Saturday, May 15, 2010

The Lands of Nephi and Zarahemla

The Land of Nephi included the land of first inheritance, where the Lehi Colony first landed, and was bordered by a sea on the west and a sea on the east. Soon after Lehi died, Nephi, Sam, Zoram, Nephi’s younger siblings, Jacob and Joseph, at least two sisters, and possibly his mother and mother-in-law, were forced by the actions of his brothers Laman and Lemuel and the sons of Ishmael to leave their “land of first inheritance,” and settle in another land after a journey of “many days” (2 Nephi 5:6). Based on the configuration of the land of promise being long (north to south) and narrow (east to west) this small group of outcasts would have traveled in a northward direction to their new home they called “the land of Nephi.”

For almost 400 years the Nephites occupied the land of Nephi as the center of their civilization. After “much war and contention,” the Nephites “who would hearken unto the voice of the Lord” were forced to flee from the land of Nephi. These expelled Nephites moved northward under the direction of a leader named Mosiah and encountered, then joined, with the people of Zarahemla in the land of Zarahemla (Omni 1:10-19). Their home in the land of Nephi was taken over by those Nephites who stayed behind, and by the Lamanites.

The land of Nephi is described as “bordering even to the sea, on the east and on the west” (Alma 22:27). The sea on the west we assume to be the same sea west that bordered the adjacent “land of first inheritance” to the south in the Land of Nephi along the west seashore (Alma 22:28).

Mormon in his description of the land of Nephi includes the phrase—”the regions round about”—to describe part of the shape and extent of the land of Nephi. Mormon also records that the Lamanites who lived in the land of Nephi “could have no more possessions only in the land of Nephi, and the wilderness round about.” These two references to “round about” appear to describe a particular area with a circular-shaped boundary. Noah Webster’s 1828 Dictionary describes “round about” as encircling. Thus, the Nephites' Land of Zarahemla was encircled along the south, west and east where they were "nearly surrounded by the Lamanites" (Alma22:29); however, the Lamanites were “hemmed in on the south where they could have no more possession on the north” (Alma 22:33).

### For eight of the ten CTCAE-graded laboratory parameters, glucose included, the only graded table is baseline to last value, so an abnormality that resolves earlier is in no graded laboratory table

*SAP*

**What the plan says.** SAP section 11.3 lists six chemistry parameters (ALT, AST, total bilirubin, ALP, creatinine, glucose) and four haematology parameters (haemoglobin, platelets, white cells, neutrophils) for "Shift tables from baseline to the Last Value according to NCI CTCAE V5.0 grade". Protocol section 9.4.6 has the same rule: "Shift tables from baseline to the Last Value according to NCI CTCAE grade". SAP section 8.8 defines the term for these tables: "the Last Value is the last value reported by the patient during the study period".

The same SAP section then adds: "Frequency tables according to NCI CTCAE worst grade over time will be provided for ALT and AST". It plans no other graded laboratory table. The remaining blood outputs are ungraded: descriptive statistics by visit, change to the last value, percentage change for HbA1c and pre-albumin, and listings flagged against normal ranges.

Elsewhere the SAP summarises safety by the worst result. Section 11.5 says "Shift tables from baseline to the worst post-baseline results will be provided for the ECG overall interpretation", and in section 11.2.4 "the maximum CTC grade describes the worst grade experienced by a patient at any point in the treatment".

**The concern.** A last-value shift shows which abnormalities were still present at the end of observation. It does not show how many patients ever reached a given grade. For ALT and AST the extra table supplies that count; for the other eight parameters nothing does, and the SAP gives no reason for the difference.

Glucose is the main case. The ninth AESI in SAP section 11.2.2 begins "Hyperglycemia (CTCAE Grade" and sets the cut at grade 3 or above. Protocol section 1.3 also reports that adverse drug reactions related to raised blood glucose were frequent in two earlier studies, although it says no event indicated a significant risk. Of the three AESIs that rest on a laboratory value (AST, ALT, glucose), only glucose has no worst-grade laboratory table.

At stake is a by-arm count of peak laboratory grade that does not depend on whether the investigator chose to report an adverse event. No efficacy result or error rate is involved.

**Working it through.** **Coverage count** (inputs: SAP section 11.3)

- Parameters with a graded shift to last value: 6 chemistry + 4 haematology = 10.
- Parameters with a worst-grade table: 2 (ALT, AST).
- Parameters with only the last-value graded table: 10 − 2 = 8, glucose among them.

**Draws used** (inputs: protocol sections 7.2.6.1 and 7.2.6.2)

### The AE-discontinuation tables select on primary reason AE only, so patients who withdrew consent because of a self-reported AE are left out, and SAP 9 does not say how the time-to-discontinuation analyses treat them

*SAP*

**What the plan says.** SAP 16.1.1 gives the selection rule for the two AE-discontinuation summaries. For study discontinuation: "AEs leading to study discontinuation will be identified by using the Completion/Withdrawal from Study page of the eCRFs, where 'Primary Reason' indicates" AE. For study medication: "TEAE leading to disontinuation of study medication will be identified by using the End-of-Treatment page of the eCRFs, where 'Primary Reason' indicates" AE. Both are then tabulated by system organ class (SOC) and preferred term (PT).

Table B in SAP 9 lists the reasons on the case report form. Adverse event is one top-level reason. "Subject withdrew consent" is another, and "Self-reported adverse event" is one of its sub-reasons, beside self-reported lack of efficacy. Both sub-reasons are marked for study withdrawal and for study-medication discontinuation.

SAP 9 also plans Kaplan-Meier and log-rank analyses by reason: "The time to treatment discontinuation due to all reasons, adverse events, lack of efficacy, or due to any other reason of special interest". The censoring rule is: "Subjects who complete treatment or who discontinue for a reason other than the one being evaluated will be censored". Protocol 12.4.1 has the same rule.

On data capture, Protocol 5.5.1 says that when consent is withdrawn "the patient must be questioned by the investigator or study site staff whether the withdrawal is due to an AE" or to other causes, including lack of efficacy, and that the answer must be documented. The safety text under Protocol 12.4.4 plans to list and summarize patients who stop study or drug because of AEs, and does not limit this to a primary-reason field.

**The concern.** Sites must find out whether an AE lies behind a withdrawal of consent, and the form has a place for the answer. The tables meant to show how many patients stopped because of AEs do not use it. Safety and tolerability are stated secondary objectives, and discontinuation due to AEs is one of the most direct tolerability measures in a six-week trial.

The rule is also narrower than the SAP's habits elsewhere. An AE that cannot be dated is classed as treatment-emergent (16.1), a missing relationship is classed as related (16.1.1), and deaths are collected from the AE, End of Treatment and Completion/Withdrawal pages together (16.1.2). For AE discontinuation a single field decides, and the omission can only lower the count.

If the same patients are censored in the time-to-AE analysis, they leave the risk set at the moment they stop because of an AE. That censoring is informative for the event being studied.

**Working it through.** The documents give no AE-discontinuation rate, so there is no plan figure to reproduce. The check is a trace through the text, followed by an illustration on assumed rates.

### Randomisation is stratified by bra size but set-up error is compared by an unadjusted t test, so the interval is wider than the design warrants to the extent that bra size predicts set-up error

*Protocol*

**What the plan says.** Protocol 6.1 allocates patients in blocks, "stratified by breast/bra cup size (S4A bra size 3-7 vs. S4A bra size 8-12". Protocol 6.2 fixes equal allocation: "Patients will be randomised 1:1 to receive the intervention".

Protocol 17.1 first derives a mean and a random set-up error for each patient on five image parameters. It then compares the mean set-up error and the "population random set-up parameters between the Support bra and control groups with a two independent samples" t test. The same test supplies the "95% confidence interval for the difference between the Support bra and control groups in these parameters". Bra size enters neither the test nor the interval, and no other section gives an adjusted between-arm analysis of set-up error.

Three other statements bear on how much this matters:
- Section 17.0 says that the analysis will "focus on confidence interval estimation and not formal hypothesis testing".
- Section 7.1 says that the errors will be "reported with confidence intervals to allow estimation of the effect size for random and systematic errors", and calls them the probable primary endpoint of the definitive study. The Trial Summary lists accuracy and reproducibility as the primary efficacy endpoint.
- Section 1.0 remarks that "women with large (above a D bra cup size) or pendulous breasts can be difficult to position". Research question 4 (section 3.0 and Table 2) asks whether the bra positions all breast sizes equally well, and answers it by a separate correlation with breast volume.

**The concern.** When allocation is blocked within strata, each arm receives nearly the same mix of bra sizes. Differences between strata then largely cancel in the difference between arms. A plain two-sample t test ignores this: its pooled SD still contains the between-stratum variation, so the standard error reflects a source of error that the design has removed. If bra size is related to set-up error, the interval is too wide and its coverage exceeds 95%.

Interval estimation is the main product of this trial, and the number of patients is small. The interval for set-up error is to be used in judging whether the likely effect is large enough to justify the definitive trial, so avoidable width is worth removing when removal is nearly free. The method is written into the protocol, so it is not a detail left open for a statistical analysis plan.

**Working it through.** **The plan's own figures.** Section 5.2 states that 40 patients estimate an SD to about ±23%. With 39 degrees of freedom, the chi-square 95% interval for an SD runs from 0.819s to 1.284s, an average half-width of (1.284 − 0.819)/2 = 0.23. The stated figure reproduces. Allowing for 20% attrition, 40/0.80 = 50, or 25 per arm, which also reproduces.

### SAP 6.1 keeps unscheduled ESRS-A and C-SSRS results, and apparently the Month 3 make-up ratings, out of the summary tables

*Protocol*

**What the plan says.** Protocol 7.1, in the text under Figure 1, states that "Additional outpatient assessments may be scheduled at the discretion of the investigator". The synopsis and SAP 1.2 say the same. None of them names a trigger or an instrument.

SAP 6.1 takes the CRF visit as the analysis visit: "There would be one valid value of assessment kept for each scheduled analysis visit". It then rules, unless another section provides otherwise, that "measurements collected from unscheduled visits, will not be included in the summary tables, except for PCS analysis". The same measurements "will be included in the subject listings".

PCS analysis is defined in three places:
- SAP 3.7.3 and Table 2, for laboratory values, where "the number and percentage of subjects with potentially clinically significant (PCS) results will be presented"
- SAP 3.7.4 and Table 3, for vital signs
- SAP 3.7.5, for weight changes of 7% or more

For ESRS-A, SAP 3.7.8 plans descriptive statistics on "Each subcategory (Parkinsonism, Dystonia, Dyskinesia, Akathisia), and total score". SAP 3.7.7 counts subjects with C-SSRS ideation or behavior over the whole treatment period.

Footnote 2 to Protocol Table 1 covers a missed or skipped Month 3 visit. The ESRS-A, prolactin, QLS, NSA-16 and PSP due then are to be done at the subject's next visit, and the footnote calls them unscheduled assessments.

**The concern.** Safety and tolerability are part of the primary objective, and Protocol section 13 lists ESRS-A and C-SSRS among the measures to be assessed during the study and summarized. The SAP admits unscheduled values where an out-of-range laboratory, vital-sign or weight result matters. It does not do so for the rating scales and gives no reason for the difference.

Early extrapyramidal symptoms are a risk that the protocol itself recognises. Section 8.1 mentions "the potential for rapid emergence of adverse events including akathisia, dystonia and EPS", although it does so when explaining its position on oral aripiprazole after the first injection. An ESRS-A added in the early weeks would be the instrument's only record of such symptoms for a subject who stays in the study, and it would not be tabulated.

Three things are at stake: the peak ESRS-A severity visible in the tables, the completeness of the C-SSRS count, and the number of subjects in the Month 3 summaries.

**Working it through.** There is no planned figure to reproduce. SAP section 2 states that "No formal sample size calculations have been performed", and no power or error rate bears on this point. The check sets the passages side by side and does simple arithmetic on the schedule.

Between the Land of Nephi and the Land of Zarahemla was a narrow strip of wilderness that ran from the east sea to the west sea (Alma 22:27), and curved up (round about) along both seashores where there were Lamanites (Alma 22:28-29). There were no occupants living in this narrow strip since wilderness means “a tract of unoccupied land” (Noah Webster 1828 Dictionary).

Obviously, the Nephites “hemmed in” the Lamanites on the south to protect their northern lands—which should suggest that the southern boundary of the Land of Nephi had an end, called the “Sea South,” and that these three seas—the Sea West, the Sea East, and the Sea South, surrounded the Land of Nephi in the Land Southward. “Thus the Land of Nephi and the Land of Zarahemla were nearly surrounded by water” (Alma 22:32). In a drawing, it would look something like the map above.